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The Ethical Duty of Technology Competence: What Does it Mean for You?

Hedda Litwin, NAAG Cyberspace LAw Chief Counsel and NAGTRI Program Counsel

Competent representation, as stated in the American Bar Association (ABA) Model Rule 1.1, has always been a hallmark of a lawyer’s duties. Then, in 2012, the ABA revised Rule 1.1, amending Comment 8 to explain what “competent representation” means. The comment now reads “to maintain the requisite knowledge and skill, a lawyer should keep abreast of changes in the law and its practice, including the benefits and risks associated with relevant technology, engage in continuing study and education, and comply with all continuing legal education requirements to which the lawyer is subject.”[1]

The amendment certainly served as a wake-up call that emphasized the importance of technology in the practice of law today. Since it was adopted, 28 states[2] to date have either adopted the amended comment or otherwise advised attorneys to stay abreast of technology as it relates to the practice of law. Some states have adopted the amendment verbatim, while other states have adopted a modified, and in some cases, less stringent version. For example, the New Hampshire Bar’s comment reads:

ABA comment [8]…requires that a lawyer ‘should keep abreast of…the benefits and risks associated with relevant technology.’ This broad requirement may be read to assume more time and resources than will typically be available to many lawyers. Realistically, a lawyer should keep reasonably abreast of readily determinable benefits and risks associated with applications of technology used by the lawyer, and benefits and risks of technology lawyers similarly situated are using.[3]

Some states have adopted the amendment and gone further. The Delaware Supreme Court created the Commission on Law and Technology to educate both the bench and bar on technology. Additionally, on January 1 of this year, Florida became the first state to require technology training as part of its ongoing continuing legal education (CLE) requirement.

Even if a state bar has not adopted the ABA amendment, it still serves as persuasive authority, and some states have addressed technology competence in later ethics opinions. For example, California issued Formal Opinion 2015-93, which posits that technological competence is an expectation and then goes on to articulate what the parameters of that expectation are.[4]

So what does technical competence entail? The precise skills will vary depending on the lawyer’s area of practice, the case at hand, and the technology involved. For example, if the case involves the potential for production or review of electronically stored information (ESI) (and most civil litigation does in today’s world), the attorney must be competent in handling e-discovery tasks such as implementing preservation procedures, assessing the client’s data systems, identifying relevant ESI custodians, and producing relevant, non-privileged ESI in an appropriate format.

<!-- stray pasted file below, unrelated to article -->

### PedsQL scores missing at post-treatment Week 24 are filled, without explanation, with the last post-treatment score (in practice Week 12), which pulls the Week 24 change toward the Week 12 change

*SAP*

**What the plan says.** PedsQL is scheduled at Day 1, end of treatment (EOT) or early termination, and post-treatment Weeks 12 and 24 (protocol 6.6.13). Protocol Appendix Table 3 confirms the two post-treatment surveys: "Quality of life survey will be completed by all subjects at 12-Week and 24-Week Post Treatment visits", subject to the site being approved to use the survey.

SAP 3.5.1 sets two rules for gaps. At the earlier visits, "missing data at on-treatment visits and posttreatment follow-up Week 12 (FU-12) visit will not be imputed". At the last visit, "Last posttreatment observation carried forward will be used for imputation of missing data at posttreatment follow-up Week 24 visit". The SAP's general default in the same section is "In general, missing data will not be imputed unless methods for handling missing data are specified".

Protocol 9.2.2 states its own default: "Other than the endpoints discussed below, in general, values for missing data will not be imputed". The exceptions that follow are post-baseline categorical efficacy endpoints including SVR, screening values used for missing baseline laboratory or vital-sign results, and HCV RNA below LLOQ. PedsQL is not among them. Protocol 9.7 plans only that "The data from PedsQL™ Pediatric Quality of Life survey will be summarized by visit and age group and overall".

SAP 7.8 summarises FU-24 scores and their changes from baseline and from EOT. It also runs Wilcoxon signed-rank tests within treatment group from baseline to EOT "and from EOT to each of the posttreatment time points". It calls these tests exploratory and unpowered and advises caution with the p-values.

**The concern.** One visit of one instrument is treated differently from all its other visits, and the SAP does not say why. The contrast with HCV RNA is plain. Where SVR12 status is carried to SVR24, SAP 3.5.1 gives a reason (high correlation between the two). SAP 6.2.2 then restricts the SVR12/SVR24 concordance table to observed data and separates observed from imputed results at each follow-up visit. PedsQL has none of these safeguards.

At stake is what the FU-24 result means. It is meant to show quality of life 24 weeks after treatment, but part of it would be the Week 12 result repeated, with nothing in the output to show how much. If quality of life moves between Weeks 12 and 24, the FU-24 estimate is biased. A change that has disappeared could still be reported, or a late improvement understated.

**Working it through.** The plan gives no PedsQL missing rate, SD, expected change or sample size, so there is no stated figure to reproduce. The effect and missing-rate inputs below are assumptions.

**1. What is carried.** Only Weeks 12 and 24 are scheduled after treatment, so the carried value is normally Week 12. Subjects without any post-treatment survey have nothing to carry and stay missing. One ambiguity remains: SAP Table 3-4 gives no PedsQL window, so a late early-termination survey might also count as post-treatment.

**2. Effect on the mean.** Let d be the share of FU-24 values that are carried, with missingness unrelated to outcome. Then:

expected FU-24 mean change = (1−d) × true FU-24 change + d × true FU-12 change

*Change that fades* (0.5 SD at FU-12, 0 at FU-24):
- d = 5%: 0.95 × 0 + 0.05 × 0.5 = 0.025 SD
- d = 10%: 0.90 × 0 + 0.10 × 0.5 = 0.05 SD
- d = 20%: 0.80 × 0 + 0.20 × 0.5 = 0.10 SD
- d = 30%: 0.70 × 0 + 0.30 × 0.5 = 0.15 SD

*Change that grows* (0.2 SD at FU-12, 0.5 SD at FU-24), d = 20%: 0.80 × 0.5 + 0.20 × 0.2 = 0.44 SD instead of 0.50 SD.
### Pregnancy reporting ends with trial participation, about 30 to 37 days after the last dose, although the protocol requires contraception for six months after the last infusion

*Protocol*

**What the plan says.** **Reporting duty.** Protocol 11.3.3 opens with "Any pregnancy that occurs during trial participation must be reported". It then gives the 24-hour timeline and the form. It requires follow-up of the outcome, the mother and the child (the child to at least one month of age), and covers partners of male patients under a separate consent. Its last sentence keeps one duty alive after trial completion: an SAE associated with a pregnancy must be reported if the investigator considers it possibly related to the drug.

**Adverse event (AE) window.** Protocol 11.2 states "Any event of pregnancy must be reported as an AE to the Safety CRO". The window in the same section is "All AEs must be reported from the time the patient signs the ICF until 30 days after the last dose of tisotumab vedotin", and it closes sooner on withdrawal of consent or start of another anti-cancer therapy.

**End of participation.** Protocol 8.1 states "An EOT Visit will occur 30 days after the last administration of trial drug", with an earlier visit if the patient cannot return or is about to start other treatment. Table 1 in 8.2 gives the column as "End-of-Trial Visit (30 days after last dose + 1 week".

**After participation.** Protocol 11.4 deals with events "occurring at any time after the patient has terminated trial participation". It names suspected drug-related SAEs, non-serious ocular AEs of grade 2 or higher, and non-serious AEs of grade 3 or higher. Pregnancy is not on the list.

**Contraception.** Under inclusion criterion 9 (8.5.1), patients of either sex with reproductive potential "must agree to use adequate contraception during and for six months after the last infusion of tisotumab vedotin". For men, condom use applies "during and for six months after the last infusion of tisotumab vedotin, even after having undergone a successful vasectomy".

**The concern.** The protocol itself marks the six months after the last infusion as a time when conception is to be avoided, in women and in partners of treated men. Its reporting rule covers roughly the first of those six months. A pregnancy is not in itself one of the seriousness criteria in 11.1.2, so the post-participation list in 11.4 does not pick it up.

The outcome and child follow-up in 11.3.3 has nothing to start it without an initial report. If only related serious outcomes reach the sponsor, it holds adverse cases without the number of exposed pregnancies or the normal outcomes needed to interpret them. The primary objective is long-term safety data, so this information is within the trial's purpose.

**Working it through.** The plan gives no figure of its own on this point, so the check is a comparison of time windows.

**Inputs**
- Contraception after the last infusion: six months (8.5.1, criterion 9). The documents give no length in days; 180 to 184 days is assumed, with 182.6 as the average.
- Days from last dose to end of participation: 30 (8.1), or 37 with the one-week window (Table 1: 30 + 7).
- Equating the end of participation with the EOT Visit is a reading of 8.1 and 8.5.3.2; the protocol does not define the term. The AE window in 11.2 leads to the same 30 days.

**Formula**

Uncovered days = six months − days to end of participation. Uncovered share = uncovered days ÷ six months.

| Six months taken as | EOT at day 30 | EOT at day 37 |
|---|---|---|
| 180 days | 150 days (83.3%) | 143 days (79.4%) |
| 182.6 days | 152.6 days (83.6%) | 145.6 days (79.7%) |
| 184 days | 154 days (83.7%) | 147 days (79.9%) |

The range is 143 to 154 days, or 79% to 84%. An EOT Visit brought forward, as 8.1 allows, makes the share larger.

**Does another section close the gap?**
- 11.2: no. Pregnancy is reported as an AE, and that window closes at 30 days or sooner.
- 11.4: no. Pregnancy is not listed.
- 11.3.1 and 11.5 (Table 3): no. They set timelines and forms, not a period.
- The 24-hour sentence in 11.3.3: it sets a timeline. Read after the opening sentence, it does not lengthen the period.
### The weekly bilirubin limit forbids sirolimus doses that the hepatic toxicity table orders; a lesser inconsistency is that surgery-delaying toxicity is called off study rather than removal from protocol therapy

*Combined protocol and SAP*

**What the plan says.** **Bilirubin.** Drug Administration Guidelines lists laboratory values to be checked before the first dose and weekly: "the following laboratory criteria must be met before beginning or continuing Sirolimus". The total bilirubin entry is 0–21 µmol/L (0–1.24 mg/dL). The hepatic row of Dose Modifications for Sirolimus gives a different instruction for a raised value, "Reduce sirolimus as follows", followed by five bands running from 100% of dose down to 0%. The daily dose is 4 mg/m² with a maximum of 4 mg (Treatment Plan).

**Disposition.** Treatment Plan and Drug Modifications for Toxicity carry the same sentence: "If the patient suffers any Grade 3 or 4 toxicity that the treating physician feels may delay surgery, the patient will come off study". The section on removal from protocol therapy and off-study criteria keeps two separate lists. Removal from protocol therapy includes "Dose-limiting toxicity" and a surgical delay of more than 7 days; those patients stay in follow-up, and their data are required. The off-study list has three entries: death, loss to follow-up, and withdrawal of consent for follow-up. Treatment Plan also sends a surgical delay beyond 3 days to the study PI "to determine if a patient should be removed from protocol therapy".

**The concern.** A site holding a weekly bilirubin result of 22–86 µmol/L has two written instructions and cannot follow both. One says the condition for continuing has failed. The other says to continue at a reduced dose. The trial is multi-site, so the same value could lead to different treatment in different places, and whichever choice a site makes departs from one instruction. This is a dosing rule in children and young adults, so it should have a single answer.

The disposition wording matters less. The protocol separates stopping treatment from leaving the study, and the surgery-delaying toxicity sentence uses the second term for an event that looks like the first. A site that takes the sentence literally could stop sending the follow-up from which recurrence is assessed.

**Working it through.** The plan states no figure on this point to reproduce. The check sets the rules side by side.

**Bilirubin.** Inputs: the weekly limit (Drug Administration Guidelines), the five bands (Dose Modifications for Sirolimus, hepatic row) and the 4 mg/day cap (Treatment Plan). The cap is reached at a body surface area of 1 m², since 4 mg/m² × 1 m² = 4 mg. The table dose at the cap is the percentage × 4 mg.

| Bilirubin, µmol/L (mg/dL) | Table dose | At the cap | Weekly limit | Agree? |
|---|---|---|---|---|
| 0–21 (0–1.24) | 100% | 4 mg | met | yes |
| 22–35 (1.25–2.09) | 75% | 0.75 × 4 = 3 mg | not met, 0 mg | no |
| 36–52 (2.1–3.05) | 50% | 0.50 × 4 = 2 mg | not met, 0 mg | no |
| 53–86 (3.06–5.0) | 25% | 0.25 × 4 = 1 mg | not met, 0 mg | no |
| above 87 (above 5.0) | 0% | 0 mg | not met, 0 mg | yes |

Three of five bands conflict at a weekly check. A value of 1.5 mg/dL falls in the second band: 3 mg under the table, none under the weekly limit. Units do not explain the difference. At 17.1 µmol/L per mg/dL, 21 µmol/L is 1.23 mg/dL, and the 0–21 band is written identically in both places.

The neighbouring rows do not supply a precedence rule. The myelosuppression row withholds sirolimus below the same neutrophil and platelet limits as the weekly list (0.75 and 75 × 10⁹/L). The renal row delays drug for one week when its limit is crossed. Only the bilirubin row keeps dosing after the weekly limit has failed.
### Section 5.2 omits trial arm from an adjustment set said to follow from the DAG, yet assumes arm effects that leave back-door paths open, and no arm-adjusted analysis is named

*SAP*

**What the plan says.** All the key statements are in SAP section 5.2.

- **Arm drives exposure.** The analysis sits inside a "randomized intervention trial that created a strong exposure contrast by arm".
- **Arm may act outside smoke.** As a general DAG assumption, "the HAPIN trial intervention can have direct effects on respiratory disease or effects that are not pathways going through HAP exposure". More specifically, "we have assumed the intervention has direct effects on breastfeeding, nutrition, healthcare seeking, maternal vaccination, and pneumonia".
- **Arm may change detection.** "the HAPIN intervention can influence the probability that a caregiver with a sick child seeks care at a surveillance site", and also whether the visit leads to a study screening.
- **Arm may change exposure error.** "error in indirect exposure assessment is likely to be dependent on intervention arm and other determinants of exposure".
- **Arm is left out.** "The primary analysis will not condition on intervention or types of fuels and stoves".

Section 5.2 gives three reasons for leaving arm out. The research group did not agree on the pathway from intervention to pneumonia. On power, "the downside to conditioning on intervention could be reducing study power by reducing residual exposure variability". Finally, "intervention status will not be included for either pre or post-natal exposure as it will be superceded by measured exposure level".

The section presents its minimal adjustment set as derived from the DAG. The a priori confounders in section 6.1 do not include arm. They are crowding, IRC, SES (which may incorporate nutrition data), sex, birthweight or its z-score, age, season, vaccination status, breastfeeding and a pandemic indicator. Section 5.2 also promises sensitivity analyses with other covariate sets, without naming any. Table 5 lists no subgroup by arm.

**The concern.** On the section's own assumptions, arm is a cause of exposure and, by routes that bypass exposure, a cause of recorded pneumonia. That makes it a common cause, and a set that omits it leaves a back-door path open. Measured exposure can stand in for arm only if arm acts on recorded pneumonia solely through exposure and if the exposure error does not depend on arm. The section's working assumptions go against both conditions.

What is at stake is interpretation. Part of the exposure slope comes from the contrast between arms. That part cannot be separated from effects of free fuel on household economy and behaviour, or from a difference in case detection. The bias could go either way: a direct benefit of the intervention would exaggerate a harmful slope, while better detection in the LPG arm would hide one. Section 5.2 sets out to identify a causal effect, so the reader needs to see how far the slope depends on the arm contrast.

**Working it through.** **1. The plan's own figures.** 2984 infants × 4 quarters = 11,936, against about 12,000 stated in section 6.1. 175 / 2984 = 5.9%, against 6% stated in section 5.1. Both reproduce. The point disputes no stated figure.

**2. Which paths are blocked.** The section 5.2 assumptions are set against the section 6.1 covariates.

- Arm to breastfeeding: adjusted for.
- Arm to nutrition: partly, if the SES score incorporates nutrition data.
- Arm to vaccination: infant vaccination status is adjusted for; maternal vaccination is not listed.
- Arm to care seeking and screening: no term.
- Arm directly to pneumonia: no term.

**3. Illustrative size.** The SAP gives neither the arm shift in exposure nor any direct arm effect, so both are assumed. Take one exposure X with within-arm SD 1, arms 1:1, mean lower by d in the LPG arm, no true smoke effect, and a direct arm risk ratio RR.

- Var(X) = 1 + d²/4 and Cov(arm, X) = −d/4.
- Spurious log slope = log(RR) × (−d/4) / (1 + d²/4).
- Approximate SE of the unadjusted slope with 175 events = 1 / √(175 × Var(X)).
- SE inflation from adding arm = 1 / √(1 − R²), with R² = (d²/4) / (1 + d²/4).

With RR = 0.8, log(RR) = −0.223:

The duty also involves competence in the technology lawyers use in the practice of law and in the technology their clients and client agencies are using, such as computers, tablets, scanners, printers, and copiers, as well as the use of email and electronic or cloud storage of documents. Such competence can extend to software and programming designed specifically for lawyers to streamline the practice of law, such as document review or calendaring software. Additionally, trial attorneys need to have knowledge of, and familiarity with, technology that can be used in courtrooms.

No state has published a list of technologies that lawyers must master or skills that lawyers must acquire. If there were such a list, it might include email, document management software, and the Microsoft Office Suite, for starters. So, a first step might include an assessment of the technologies the lawyer uses and the technologies relevant to the cases he or she handles, followed by an honest evaluation of the lawyer’s competency in each of those technologies.

Then the lawyer should make a plan. For technologies in which the lawyer’s skills are lacking, technical competence can be gained through education and training. There are many CLE courses, webinars, and trainings available on technology issues, both from a basic level to more advanced subjects. Until that expertise is gained, note that Comment 2 to ABA Model Rule 1.1[5] provides that an attorney not yet achieving technical competence can partner with one with the required skills and expertise.

The ABA competency amendment and its state counterparts are not asking lawyers to be tech experts or geeks. They are, however, asking lawyers to make efforts to keep abreast of changing technologies and to obtain and use technology in an appropriate way consistent with the needs of their practice and the norms of their legal community.

[1] Emphasis added. See

[2] Arizona, Arkansas, Colorado, Connecticut, Delaware, Florida, Idaho, Illinois, Iowa, Kansas, Massachusetts, Minnesota, Nebraska, New Hampshire, New Mexico, New York, North Carolina, North Dakota, Ohio, Oklahoma, Pennsylvania, Tennessee, Utah, Virginia, Washington, West Virginia, Wisconsin and Wyoming.




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